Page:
Our Services

Occupational Therapy

Connect the dOTs has been providing Occupational Therapy services to children and their families in the Western Suburbs of Melbourne since 2014. As Occupational Therapists, our aim is to work with children to help them perform and participate in their daily occupations or activities across the areas of self-care, productivity, and leisure. Our focus is to promote independence and improve your child’s capacity to fully engage in the activities they do everyday. Our Occupational Therapists are passionate about using a family-centred, strengths-based approach when working with children and their families to reach their full potential.

Our Occupational Therapists can work on:

  • Self-Care Skills including toileting, dressing, eating, personal hygiene, sleep
  • Play Skill Development (pretend play, cooperative play, sharing, turn-taking)
  • Fine Motor Skills including hand strength, hand dominance, pre-writing/drawing, handwriting, scissor skills
  • Gross Motor Skills such as climbing, ball skills, riding a bike
  • Sensory Processing
  • Emotional Regulation
  • Executive Functions including attention/concentration, organisation, planning
  • Social Skills including making and maintaining friendships
  • Community safety and awareness
  • Assistive Technology trials and prescriptions

Connect the dOTs provides service to children aged 0-12 years. We are predominantly clinic-based but are flexible and can work with your child in the home, childcare, kindergarten, or school. Our Occupational Therapists work with a range of children who may have a diagnosis of Autism Spectrum Disorder (ASD), Intellectual Disability (ID), Attention Deficit Hyperactivity Disorder (ADHD), Global Developmental Delay (GDD), Sensory Processing Disorder (SPD), Developmental Coordination Disorder (DCD), Down Syndrome or experience challenges in any area that impact their ability to engage in their daily activities.
Our Occupational Therapists are able to complete formal assessments to assist with goal setting as well as for funding bodies such as NDIS and school funding. We offer assessments in the areas of:

We are a Family-Centred Practice….

This means that we work alongside the families of the child to set and prioritise goals. After an assessment we develop Family Support Plans, which are an agreement between the therapist and the child stating what goals we are working on and which order. We try to involve the family in using intervention strategies in everyday routines, increasing the family’s capacity to improve the outcome of therapy. One day per fortnight of therapy with a clinician is a lot less effective than therapy being implemented into the child’s everyday life.


At Connect the dOTs, we offer Occupational Therapy services through individual, external, Telehealth and group sessions.
Individual Occupational Therapy -
Individual sessions are usually 30 to 45 minutes and are scheduled on a fortnightly basis. The duration and frequency of these sessions are flexible. Individual sessions can be scheduled in the clinic, home, childcare, kindergarten, or school.

External Occupational Therapy -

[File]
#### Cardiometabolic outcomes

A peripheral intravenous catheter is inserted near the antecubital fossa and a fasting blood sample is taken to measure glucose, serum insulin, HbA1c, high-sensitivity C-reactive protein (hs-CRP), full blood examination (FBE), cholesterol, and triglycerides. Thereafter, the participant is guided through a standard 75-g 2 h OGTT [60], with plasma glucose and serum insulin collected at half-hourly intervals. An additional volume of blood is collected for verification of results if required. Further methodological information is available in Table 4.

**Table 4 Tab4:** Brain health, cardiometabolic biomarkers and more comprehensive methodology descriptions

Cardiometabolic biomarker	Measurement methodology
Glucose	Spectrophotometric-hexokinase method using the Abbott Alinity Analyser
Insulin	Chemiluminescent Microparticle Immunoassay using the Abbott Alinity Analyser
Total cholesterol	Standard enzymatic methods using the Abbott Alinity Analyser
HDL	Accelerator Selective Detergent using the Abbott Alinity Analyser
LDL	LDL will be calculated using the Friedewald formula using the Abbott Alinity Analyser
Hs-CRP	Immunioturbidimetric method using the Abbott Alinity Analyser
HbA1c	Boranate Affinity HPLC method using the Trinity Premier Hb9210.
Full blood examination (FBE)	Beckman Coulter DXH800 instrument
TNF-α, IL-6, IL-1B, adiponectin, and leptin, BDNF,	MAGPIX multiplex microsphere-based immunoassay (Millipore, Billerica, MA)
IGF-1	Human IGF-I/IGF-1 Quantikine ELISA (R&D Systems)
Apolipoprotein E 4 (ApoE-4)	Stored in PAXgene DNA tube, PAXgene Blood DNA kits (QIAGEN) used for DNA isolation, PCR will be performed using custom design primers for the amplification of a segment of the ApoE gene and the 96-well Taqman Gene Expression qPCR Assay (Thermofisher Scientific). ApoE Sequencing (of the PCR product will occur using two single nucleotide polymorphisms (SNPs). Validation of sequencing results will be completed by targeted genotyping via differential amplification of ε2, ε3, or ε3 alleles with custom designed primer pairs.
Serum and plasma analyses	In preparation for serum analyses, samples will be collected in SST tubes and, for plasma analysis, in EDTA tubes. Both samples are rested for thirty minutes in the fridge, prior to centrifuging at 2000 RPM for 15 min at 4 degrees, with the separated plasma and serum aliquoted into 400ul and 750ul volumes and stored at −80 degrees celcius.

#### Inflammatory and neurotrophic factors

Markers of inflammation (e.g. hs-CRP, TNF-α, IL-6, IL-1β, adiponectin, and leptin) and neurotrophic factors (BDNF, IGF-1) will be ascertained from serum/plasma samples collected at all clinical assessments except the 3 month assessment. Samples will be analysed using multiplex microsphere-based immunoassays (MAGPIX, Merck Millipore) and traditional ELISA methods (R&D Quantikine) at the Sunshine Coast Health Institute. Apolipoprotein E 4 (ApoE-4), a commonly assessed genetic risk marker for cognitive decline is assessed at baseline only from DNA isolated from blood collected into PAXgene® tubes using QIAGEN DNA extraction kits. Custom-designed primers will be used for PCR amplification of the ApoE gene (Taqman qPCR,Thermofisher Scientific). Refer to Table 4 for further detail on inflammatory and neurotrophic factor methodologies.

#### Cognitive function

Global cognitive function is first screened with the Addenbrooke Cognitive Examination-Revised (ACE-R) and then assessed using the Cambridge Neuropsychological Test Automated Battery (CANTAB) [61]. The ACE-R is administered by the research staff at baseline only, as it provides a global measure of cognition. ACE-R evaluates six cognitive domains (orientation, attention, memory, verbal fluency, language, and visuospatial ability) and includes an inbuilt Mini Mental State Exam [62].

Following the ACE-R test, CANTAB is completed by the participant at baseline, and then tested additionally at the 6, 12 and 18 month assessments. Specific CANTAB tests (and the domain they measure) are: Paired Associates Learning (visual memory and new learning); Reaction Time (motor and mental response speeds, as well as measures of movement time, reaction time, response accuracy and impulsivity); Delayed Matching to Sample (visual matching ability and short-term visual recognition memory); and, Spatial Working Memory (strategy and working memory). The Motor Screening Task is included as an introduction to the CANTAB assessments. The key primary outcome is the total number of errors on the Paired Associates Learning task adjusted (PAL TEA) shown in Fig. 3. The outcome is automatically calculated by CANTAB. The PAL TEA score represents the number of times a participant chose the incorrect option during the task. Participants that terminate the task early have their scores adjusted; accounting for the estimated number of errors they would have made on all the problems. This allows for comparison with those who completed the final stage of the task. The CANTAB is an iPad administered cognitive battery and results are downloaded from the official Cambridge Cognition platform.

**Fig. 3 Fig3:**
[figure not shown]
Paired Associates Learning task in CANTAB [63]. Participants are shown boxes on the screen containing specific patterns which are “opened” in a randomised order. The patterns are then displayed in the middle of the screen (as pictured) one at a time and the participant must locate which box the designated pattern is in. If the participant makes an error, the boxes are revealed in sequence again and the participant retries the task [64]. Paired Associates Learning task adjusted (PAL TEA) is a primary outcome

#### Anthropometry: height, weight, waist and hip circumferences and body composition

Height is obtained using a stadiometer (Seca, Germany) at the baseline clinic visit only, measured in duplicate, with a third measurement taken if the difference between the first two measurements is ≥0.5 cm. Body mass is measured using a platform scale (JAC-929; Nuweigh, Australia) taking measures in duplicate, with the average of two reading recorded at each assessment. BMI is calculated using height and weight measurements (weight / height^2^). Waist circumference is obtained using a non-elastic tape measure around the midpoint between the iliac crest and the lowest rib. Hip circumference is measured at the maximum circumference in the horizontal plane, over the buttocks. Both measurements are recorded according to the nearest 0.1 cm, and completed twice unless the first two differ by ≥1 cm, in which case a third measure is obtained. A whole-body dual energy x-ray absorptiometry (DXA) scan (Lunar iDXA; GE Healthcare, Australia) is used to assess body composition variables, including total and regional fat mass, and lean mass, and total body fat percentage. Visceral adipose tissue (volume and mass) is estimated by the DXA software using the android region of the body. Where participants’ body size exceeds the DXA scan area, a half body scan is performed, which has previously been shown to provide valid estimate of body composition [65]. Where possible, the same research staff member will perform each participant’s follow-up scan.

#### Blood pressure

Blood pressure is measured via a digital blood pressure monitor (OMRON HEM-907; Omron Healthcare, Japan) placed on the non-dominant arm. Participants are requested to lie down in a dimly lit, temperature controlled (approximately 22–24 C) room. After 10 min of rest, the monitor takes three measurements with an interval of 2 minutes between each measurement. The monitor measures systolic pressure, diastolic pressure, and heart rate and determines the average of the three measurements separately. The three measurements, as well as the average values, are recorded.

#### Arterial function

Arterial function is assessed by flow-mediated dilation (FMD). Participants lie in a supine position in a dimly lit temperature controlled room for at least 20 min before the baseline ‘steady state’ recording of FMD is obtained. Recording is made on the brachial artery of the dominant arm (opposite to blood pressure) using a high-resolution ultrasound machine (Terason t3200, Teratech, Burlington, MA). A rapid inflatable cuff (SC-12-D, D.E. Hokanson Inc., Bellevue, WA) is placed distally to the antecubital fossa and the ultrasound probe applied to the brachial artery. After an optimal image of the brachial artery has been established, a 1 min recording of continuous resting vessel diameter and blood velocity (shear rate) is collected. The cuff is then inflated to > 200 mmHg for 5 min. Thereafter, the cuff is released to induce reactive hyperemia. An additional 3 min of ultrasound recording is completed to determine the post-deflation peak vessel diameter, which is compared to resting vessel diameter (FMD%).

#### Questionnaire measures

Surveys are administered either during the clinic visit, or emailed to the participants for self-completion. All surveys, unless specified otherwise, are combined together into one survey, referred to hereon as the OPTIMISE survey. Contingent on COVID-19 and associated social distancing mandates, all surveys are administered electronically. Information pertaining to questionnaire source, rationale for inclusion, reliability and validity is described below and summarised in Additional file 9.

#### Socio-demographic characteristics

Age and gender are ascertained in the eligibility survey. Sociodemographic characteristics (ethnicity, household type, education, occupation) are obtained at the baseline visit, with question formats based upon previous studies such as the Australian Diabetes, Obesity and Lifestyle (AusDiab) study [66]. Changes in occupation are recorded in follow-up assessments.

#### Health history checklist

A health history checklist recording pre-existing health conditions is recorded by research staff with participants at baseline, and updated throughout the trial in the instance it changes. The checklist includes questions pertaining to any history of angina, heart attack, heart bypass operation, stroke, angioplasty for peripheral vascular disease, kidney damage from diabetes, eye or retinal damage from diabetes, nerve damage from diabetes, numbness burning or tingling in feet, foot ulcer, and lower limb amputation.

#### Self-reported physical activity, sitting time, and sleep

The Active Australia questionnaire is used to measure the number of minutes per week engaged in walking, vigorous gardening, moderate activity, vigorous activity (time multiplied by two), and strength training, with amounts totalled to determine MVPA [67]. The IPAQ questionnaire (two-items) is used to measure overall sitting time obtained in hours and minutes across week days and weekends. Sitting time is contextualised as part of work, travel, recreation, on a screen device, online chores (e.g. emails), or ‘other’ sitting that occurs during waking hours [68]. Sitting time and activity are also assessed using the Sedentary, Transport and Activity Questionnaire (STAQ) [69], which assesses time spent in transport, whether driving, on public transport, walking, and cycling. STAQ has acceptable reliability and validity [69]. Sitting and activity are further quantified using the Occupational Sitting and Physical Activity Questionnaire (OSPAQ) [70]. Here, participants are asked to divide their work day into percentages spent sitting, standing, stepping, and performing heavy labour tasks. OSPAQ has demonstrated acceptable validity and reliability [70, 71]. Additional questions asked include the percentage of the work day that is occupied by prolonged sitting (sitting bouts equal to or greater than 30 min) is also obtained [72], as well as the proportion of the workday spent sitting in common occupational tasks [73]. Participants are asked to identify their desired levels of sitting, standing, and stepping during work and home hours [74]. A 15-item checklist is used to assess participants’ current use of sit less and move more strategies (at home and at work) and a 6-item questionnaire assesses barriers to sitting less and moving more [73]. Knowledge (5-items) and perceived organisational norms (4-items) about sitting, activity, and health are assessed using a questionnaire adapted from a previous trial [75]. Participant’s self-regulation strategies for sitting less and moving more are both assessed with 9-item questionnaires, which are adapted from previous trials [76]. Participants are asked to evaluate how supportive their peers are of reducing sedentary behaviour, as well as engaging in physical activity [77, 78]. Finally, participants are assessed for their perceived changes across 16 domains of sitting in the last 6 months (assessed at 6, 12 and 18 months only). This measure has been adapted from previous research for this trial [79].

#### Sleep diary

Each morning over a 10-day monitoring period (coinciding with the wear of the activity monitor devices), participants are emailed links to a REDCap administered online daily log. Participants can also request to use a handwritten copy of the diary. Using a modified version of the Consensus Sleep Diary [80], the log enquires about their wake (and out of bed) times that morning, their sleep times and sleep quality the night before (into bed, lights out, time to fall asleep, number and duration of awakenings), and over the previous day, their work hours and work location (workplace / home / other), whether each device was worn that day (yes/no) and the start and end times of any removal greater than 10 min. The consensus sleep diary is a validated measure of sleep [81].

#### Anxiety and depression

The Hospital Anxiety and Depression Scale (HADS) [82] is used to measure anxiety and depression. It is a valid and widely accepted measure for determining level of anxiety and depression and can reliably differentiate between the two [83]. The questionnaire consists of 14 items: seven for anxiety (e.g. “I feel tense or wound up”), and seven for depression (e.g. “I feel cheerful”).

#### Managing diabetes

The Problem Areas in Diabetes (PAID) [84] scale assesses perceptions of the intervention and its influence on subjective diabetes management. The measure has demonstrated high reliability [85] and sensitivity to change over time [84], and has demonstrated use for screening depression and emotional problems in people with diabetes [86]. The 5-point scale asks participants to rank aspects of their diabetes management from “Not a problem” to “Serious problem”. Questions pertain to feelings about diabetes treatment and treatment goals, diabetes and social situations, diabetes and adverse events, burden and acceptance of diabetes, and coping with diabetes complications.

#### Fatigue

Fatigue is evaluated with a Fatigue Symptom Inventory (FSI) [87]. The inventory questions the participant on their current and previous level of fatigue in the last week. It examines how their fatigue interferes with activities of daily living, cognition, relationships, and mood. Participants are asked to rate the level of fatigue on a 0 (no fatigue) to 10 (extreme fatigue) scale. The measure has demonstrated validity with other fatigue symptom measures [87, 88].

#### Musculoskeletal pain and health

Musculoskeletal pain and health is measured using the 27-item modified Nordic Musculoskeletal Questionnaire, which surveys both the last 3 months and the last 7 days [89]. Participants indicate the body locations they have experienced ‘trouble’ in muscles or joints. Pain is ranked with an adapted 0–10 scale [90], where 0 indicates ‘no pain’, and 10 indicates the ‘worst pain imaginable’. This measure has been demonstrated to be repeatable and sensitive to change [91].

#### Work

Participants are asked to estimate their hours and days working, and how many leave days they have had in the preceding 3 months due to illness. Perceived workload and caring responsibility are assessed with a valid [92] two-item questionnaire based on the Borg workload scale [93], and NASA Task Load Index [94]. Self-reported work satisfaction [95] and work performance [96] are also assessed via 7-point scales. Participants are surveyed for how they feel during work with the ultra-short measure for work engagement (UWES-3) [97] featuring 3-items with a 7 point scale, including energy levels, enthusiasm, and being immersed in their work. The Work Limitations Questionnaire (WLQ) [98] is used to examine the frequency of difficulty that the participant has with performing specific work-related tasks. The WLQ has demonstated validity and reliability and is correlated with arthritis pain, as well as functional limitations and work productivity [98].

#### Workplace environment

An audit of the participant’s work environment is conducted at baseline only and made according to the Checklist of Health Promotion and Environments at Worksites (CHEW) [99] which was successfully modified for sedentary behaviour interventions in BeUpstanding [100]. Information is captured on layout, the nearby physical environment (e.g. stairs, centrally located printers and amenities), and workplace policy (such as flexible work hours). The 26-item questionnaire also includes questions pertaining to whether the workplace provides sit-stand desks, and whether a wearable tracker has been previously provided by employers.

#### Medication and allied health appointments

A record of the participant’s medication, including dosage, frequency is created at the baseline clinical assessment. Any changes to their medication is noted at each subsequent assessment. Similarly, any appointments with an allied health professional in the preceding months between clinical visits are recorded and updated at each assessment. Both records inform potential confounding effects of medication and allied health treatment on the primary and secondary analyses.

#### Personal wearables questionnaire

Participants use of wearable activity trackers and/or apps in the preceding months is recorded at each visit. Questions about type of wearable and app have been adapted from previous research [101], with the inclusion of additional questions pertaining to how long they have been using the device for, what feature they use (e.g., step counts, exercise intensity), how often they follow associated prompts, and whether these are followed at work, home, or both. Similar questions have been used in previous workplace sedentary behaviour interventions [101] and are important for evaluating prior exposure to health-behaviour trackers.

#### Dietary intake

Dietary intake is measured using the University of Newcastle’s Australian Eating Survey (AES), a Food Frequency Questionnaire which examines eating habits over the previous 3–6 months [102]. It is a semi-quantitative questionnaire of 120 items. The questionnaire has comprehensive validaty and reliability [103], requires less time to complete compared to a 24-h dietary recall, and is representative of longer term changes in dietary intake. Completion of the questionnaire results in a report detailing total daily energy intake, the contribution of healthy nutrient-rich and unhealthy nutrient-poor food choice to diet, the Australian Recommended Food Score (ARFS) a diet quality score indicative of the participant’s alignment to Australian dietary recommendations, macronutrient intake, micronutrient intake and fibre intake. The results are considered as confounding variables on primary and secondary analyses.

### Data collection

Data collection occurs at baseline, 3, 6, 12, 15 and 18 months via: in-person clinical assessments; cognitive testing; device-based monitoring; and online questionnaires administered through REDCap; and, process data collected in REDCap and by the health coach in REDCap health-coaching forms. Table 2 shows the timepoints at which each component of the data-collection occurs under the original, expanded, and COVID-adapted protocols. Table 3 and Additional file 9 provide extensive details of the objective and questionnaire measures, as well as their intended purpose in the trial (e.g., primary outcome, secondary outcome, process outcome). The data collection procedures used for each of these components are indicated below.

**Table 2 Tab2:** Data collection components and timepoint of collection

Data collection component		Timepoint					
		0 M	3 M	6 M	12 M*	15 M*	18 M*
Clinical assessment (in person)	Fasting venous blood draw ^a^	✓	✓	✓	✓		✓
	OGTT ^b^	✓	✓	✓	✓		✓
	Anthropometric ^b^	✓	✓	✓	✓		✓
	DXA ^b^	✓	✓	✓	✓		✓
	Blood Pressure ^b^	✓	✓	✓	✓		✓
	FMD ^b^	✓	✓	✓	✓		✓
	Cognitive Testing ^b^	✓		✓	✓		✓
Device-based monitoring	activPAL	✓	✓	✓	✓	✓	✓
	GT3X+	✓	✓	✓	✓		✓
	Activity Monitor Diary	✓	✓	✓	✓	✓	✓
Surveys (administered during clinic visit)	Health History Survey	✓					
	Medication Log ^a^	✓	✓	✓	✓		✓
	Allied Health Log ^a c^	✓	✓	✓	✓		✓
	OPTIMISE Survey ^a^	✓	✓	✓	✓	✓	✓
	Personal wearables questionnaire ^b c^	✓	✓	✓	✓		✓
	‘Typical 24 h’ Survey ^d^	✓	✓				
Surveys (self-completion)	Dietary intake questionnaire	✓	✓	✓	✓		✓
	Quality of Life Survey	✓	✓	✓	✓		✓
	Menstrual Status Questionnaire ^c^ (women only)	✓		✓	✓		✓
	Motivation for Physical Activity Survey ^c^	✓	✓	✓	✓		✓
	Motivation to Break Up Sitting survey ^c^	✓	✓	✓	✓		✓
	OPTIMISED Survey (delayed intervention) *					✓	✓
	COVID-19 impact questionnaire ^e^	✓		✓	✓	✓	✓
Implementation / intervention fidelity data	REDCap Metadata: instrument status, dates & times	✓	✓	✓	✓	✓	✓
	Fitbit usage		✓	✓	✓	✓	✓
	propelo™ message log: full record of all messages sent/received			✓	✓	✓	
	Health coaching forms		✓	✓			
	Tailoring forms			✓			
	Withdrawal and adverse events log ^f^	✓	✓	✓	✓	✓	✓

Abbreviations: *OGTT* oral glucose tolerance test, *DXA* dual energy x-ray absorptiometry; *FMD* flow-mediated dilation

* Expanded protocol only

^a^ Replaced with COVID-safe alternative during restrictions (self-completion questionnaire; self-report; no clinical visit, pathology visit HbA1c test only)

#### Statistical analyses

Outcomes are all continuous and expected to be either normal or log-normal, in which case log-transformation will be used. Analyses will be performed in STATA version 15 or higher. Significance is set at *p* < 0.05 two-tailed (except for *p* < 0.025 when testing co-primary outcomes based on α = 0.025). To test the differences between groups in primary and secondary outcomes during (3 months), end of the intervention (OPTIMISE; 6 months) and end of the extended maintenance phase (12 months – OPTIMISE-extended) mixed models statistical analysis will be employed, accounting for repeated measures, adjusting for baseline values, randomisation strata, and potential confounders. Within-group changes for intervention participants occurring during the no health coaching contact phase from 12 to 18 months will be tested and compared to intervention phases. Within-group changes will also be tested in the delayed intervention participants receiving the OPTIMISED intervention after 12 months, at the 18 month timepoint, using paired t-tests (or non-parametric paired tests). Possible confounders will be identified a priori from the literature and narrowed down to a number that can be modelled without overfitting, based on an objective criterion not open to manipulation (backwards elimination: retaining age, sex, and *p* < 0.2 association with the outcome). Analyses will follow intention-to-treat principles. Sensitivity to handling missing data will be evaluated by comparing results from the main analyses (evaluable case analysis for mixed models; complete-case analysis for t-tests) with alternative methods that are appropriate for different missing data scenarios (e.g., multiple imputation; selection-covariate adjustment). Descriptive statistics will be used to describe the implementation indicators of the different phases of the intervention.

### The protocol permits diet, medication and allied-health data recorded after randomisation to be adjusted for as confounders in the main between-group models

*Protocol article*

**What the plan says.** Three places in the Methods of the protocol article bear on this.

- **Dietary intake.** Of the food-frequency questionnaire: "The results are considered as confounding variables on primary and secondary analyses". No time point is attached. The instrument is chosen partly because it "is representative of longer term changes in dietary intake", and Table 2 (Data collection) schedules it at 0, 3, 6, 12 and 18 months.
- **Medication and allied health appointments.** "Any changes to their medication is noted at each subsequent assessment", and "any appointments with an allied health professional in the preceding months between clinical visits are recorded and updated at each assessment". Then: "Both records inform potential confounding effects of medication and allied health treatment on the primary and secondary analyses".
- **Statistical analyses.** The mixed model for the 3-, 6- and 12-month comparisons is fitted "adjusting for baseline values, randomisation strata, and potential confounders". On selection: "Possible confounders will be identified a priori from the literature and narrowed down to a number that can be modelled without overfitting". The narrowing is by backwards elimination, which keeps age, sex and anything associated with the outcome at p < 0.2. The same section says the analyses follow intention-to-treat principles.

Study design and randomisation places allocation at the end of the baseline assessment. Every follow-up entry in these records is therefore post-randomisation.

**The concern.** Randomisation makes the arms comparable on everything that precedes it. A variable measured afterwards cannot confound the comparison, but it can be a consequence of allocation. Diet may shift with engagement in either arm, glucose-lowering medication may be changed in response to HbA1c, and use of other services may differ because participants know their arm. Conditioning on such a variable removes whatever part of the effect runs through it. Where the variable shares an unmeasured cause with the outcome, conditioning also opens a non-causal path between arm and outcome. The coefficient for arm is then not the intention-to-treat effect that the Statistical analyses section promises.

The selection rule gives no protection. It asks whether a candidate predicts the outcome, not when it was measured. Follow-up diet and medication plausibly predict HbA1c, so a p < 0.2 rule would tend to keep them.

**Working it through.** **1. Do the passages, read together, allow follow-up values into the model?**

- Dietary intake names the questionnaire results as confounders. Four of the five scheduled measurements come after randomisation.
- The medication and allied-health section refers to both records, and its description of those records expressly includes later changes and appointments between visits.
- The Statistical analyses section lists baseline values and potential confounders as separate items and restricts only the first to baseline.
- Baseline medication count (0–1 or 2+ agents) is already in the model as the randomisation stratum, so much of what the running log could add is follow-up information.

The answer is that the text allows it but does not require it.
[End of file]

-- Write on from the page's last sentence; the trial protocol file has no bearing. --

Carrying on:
Our Occupational Therapists understand that for the generalisation of skills, completing sessions within your child’s natural environments is highly important. This service is based on discussions with your child’s educational setting. If you would like external sessions for your child, your child’s Occupational Therapist will contact their childcare, kindergarten or school to organise sessions.
Group Occupational Therapy -
Group sessions are usually 45 to 60 minutes in duration with each group targeting goals. These can include:

Telehealth Occupational Therapy -

Where individual clinic-based or external sessions are not possible, our Occupational Therapists can offer Telehealth sessions via Zoom. These sessions can be 30, 45 or 60 minutes in duration and can be scheduled on a fortnightly basis.
Autism Spectrum Disorder (ASD)
Autism Spectrum Disorder (ASD) is a condition that impacts how a person thinks, feels, interacts with others, and experiences their environment. Children living with a diagnosis of ASD can experience a range of challenges impacting their engagement and performance in activities they want or need to do every day.
A diagnosis of ASD generally involves many specialists and professionals, which is referred to as a multidisciplinary team. This team can include a Paediatrician, Psychologist, Speech Pathologist and on some occasions, a Child Psychiatrist. Occupational Therapists may be involved in this process. Our Occupational Therapists do not complete ASD Assessments, however, will liaise with your child’s multidisciplinary team if an ASD Assessment is being completed.
Our Occupational Therapists understand that not all children living with a diagnosis of ASD present the same and we will work with you to set individualised goals and provide intervention that incorporate your child’s strengths.

Frequently Asked Questions (FAQ)

Assessments -

How long does an assessment take?

The duration of a formal assessment can vary depending on the assessment being completed as well as the child’s level of engagement. Generally, assessments can be completed within one to two 1:1 sessions.

What happens after an assessment is completed?